I’ve been studying photography for 7 years now; first in college and now in university. I’ve even considered taking it up professionally once I graduate as it’s something I really enjoy doing.
But its only recently that I’ve actually started to like the photographs I take. You see up until this month I’ve always played it safe and done what would please other people or help me fit in.
Even in my college/university projects where I’ve had free reign on the topic and style; I’ve always played it on the safe side with the theme of my pieces and how I edit them.
That is until this month.
As you may have noticed if you follow me on Instagram, my feed has been undergoing a transformation since Christmas; gone are the stark white, very cool tones flat lays. In their place are images that are darker, more colourful and a little bit warmer in tone. I‘ve also changed from flat lay compositions to ones taken from the side with a pulled focus/blurred background, a style I’ve always enjoyed taking.
This isn’t something I particularly planned to do. I recently decided to stop fighting a loosing battle and switch from Photoshop to VSCO. I’ve never been a fan of Photoshop from day one; the interface is horrible and it takes a long time to do anything. I’d been looking around for a new way to edit my blog photos and came across a lot of people telling me I needed VSCO in my life.
I’m so glad I listened to them! And not just because its made my life ten times easier; it’s helped me discover my own personal style.
Last year I finally managed to ditch writing my posts how other people did, rather than in my own “voice” for fear of not fitting in or no one reading my posts. I got fed up of pretending to be something I’m not just to try and fit in. It made me begin to hate blogging and I realised that if I kept trying to make myself do things that way, I’d ended up quitting.
The same has happened with my photography. I was making myself do things the way “successful” and “real” bloggers did things; lots of white, really overexposed and bright photographs which really isn’t what I like.
So I decided to change not just how I take my photos and the props I use, but how I edit them too. I’ve been incorporating a lot more colour into them, mostly in the form of a gorgeous mustard throw pillow I bought at the beginning of the year from Matalan. I’ve been combining it with my green Slytherin pillow from Primark and I’ve fallen in love with the combo.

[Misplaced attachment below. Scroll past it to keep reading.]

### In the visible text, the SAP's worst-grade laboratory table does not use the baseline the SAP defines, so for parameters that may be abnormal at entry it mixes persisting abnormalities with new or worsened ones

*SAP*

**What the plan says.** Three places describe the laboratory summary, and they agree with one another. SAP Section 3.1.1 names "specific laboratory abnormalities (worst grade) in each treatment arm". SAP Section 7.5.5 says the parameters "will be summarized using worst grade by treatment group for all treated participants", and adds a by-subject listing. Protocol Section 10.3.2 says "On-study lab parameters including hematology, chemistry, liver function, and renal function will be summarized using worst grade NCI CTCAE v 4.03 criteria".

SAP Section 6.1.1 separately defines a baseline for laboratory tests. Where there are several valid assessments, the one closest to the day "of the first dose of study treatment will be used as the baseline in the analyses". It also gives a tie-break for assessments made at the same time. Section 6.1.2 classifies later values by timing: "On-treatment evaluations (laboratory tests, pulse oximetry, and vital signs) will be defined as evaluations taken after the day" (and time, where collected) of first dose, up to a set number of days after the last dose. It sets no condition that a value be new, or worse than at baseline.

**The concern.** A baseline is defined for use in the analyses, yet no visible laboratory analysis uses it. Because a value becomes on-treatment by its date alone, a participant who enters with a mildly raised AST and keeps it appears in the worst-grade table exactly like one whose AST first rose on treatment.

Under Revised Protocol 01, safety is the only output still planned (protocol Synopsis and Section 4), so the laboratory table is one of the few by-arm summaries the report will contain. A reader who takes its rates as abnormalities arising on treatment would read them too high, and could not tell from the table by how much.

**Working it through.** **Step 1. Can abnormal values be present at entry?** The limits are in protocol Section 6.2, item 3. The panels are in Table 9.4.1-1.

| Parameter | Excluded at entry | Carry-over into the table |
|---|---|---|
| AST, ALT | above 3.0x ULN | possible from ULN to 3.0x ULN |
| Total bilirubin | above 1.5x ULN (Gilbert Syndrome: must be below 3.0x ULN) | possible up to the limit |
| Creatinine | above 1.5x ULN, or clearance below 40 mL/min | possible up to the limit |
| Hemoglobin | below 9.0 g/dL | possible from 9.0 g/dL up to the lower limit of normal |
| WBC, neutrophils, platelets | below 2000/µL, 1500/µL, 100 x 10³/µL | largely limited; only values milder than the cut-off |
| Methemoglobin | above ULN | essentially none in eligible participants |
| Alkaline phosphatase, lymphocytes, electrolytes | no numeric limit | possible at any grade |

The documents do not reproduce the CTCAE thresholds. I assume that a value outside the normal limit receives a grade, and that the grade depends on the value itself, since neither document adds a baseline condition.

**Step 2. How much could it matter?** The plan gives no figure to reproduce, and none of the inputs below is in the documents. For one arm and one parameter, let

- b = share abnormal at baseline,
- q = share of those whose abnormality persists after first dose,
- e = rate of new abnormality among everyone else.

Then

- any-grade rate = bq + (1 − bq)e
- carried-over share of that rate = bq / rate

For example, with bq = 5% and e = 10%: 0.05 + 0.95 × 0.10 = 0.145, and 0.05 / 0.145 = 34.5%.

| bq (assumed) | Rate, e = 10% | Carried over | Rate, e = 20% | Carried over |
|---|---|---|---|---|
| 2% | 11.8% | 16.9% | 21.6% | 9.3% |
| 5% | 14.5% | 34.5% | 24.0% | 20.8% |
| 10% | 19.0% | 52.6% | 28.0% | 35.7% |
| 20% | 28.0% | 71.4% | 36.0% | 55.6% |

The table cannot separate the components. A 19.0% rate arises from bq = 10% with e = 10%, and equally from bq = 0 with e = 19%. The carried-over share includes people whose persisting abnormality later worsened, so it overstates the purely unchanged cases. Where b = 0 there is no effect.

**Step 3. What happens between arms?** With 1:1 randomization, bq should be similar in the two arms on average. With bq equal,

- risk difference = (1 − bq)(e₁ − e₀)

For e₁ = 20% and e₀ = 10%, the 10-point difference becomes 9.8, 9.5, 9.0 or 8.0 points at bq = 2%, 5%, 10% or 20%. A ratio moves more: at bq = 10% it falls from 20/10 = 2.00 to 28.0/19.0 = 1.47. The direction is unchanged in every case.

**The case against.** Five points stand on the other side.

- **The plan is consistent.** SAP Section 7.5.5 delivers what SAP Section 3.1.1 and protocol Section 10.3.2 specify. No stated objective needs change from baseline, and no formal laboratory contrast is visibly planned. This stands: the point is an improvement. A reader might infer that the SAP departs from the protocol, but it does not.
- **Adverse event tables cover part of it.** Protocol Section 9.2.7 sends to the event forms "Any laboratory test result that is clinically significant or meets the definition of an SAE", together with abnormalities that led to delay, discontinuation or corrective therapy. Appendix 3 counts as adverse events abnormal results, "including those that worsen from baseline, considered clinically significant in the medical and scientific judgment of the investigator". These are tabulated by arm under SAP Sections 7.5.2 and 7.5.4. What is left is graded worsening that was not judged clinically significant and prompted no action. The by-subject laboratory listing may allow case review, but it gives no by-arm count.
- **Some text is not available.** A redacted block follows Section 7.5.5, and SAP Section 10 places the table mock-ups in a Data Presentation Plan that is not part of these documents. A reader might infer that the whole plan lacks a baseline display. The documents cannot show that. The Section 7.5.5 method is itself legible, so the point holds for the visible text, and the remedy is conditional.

When it comes to editing the photos, I’ve been exclusively using the M5 filter which is actually quite warm toned. I do tone it down by lowering the temperature a little bit but I’ve actually started to love the effect it has, especially combined with the warm mustard colour.
I’m planning on dedicating an entire post on how I edit my photos so I wont go into all the details here, but I’ve finally found my own style and apparently other people like it as much as I do.
I’ve had so many comments and messages complimenting the photos on my blog and Instagram, its really given me a confidence boost and helped me rediscover my passion for the medium!
One of the things I’ve learnt since I started blogging its not to follow the crowd. If you want to add colour into you photos, do it. If you want to write about a topic that no one else has, do it. Don’t hold yourself back for fear of not fitting in. You do you boo!
I’m determined to carry this mind set across into my university projects too; this semester I have my final photography project and I want to really push myself with it. I want to do something that I love and that reflects me as a person.
Something that I’ve fond really inspiring is this video from Panasonic, it had me in awe. The contrast between light and dark is mesmerising and I could easily just watch someone do this for hours!
I’d love to somehow incorporate the idea into my own project, although I doubt I’ll be able to find anyone to do something this fancy…I think I might have to make do with sparklers or candles instead!
This post is sponsored by Panasonic but as always, all thoughts and opinions are completely my own.
A twenty-four-year-old autistic writer and designer from Sheffield. Tattoo obsessed, animal lover, self confessed bookworm and eclectic witch.